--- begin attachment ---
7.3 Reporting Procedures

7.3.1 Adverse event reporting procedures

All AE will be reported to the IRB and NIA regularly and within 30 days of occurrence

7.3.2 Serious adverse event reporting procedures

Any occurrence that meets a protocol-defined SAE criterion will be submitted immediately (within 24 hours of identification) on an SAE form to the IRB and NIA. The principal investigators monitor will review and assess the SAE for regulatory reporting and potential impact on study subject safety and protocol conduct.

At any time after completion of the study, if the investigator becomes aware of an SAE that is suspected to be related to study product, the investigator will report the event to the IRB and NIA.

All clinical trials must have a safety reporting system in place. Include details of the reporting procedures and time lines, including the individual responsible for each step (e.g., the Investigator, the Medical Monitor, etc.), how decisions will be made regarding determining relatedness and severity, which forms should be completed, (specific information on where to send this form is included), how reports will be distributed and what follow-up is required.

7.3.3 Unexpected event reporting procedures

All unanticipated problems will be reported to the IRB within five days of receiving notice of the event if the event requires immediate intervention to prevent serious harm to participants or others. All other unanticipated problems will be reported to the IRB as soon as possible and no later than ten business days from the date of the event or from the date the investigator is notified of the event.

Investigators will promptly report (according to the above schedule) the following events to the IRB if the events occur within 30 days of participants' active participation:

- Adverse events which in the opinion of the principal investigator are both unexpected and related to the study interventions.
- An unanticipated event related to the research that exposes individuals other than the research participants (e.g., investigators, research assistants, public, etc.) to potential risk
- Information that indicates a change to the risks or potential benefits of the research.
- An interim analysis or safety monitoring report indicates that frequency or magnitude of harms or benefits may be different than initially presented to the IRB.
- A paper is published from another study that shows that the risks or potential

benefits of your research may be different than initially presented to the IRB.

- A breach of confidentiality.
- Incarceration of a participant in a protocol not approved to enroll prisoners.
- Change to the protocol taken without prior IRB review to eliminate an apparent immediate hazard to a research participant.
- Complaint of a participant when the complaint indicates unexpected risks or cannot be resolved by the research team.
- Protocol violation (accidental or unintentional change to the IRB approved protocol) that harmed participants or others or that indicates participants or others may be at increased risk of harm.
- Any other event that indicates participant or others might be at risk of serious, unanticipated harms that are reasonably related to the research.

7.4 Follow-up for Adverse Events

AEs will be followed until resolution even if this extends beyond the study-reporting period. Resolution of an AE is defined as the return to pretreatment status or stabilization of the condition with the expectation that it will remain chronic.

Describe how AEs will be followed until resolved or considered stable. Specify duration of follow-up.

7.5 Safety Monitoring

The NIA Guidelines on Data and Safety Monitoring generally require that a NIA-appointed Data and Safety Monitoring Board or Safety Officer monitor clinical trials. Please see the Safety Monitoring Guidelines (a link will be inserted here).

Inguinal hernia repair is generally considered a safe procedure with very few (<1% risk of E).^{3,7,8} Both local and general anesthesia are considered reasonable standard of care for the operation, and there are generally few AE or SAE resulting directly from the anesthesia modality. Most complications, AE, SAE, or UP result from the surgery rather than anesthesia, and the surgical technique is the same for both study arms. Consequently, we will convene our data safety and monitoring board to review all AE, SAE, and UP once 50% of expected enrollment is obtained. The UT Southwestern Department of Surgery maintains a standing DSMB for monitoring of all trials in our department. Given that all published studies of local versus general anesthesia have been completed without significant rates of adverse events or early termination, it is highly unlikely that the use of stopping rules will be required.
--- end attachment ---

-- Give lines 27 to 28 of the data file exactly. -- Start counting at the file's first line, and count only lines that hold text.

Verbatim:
The NIA Guidelines on Data and Safety Monitoring generally require that a NIA-appointed Data and Safety Monitoring Board or Safety Officer monitor clinical trials. Please see the Safety Monitoring Guidelines (a link will be inserted here).

Inguinal hernia repair is generally considered a safe procedure with very few (<1% risk of E).^{3,7,8} Both local and general anesthesia are considered reasonable standard of care for the operation, and there are generally few AE or SAE resulting directly from the anesthesia modality. Most complications, AE, SAE, or UP result from the surgery rather than anesthesia, and the surgical technique is the same for both study arms. Consequently, we will convene our data safety and monitoring board to review all AE, SAE, and UP once 50% of expected enrollment is obtained. The UT Southwestern Department of Surgery maintains a standing DSMB for monitoring of all trials in our department. Given that all published studies of local versus general anesthesia have been completed without significant rates of adverse events or early termination, it is highly unlikely that the use of stopping rules will be required.